5. Radio equipment and instrument panels were black. Oxygen bottles were yellow.  Fire extinguishers were left in natural metal.  Walkways were covered in a rubber non-slip material.  Interior components were provided from numerous subcontractors, so there can be some variations in details and finishes.

Link to Part II here:

Link to Part III here:

Looking aft into the nose of a B-17E, the bombardier’s seat is in the foreground, the navigator sat in a seat behind him facing the port side of the aircraft.  This compartment is completely covered in the sound-deadening insulation.  An unpainted (not red) fire extinguisher is mounted to the aft bulkhead.  Note the armor plate behind the bombardier’s seat, and his yellow seat cushion.  Note that no structural ribbing is visible, and the details of the upholstered canvas covering the rear bulkhead.  (All photos credit Boeing unless otherwise noted)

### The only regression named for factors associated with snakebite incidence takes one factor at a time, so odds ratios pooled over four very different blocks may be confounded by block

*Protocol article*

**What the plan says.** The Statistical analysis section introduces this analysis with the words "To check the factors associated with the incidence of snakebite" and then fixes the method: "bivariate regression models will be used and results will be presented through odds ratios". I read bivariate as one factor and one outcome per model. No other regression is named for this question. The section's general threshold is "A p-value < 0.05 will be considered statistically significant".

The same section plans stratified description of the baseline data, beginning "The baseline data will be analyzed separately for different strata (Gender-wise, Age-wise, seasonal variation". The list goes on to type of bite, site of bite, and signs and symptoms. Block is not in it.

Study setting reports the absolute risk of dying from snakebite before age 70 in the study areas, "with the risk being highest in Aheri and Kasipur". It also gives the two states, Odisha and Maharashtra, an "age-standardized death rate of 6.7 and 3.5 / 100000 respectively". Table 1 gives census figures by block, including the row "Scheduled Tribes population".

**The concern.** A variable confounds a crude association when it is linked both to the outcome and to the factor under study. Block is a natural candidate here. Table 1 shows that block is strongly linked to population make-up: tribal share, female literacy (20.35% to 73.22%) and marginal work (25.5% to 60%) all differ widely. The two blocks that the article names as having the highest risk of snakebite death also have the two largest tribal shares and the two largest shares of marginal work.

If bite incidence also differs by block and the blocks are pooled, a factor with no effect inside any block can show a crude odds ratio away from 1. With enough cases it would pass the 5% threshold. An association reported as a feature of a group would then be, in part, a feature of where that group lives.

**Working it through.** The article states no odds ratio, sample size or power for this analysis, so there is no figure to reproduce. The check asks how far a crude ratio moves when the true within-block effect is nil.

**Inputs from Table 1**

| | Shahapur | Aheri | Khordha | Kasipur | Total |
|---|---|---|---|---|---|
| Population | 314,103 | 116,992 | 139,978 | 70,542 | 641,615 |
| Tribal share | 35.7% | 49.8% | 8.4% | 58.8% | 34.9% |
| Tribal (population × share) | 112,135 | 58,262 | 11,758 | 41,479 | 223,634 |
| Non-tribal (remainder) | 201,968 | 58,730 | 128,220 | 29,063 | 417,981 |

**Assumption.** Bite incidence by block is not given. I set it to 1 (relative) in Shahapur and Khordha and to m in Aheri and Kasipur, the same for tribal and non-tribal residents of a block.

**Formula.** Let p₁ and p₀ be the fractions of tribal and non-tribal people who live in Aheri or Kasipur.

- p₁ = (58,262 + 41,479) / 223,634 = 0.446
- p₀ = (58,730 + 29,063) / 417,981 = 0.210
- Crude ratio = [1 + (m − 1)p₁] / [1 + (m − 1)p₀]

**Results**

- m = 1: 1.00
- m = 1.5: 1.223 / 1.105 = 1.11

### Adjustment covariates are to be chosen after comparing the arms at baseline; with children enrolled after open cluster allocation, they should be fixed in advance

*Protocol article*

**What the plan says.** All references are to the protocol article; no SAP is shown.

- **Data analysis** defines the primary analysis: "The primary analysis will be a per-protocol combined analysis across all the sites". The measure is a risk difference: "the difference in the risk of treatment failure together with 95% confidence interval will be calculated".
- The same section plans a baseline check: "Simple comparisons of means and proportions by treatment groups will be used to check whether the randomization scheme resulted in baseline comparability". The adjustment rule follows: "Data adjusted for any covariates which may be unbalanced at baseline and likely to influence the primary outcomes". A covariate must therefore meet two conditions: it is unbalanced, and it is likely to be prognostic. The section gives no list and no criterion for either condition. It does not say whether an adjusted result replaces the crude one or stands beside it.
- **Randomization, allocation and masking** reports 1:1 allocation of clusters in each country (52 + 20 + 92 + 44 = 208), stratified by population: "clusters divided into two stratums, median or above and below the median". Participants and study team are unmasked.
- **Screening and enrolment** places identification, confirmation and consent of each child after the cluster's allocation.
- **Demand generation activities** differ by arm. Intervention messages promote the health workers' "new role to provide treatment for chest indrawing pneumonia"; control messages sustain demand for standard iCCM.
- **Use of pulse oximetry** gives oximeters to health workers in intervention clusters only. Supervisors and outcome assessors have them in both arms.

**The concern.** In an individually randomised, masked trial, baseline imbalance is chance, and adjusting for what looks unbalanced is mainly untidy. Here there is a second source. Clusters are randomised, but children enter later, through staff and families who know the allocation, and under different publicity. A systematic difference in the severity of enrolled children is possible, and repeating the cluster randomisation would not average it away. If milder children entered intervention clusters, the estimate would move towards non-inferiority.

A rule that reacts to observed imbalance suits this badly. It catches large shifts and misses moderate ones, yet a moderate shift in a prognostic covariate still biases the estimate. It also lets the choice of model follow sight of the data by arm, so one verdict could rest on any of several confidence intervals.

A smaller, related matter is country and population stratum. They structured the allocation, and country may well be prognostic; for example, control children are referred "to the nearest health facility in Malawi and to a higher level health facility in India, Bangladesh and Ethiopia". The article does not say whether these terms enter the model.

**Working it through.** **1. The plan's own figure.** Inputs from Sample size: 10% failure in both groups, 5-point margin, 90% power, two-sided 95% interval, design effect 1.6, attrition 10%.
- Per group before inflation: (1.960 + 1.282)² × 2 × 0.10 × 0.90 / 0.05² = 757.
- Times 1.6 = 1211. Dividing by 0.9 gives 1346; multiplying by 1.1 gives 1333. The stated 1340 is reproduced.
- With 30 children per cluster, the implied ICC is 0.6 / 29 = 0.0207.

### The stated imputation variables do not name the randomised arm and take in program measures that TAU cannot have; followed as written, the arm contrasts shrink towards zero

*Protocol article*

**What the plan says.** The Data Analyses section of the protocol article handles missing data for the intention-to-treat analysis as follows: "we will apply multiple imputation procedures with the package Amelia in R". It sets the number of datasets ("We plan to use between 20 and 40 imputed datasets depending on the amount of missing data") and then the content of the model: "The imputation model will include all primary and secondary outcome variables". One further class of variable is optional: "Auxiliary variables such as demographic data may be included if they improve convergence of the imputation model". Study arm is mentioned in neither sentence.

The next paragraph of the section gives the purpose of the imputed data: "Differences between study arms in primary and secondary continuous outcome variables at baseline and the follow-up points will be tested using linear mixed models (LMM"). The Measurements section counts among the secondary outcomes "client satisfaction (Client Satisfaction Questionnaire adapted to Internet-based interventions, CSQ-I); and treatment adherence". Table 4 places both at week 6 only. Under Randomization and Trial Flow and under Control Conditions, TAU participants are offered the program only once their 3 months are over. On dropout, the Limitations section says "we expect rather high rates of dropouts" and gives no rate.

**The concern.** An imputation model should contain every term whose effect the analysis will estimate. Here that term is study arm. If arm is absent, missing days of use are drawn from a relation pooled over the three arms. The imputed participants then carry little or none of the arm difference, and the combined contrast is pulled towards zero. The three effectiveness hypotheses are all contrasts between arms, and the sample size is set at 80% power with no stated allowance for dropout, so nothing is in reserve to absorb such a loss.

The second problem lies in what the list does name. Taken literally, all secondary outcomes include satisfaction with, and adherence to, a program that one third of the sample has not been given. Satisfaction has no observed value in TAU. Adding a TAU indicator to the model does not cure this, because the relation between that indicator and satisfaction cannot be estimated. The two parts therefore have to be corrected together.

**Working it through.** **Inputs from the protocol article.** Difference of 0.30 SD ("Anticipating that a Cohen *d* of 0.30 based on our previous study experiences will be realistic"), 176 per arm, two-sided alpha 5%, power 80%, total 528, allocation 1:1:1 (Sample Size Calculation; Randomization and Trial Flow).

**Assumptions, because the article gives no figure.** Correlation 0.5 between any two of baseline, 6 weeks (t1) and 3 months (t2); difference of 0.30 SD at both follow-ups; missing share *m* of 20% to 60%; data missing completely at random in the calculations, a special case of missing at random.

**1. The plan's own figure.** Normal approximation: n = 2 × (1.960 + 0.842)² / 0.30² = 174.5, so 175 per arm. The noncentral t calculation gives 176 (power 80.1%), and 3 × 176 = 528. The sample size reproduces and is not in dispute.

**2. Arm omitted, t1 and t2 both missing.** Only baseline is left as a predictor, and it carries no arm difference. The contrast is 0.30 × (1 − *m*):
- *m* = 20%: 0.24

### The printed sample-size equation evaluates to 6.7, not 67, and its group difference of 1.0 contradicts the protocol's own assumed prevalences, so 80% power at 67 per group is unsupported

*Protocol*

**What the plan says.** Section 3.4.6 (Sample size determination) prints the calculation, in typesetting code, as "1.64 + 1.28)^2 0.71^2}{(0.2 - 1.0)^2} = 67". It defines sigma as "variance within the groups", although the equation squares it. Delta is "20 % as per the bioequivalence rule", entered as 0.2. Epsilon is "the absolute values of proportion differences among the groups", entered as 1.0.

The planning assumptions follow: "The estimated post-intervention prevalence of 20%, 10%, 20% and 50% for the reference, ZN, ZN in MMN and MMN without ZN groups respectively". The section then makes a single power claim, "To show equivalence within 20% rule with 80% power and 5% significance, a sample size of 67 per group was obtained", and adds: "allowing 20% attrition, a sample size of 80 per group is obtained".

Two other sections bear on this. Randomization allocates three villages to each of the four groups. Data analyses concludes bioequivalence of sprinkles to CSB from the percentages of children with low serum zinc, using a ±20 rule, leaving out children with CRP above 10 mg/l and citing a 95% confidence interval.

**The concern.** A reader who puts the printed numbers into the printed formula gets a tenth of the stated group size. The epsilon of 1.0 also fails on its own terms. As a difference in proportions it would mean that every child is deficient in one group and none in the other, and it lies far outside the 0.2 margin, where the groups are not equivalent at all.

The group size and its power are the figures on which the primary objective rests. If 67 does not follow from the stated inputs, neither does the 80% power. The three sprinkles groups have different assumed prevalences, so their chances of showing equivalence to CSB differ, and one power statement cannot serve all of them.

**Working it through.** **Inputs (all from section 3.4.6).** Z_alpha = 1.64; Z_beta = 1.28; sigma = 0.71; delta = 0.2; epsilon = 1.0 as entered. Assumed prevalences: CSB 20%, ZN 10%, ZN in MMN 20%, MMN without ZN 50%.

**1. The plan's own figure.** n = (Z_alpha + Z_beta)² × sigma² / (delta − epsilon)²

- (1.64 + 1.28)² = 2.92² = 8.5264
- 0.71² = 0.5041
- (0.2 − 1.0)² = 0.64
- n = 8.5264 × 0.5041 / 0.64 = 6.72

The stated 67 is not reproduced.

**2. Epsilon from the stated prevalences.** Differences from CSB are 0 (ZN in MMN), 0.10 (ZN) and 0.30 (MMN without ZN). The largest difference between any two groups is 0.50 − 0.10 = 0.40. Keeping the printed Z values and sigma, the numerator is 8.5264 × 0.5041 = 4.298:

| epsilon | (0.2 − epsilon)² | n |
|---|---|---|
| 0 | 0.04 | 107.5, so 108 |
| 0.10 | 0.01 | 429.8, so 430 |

The nose compartment of the B-17E again, this time looking forward.  The Navigator’s table in the left foreground appears to be black enamel on an aluminum frame on this Fortress.  The armor behind the bombardier’s seat is primed.  A Browning .30 caliber machine gun is mounted in the lower right of the nose glazing, four additional mounting sockets are visible in the photograph.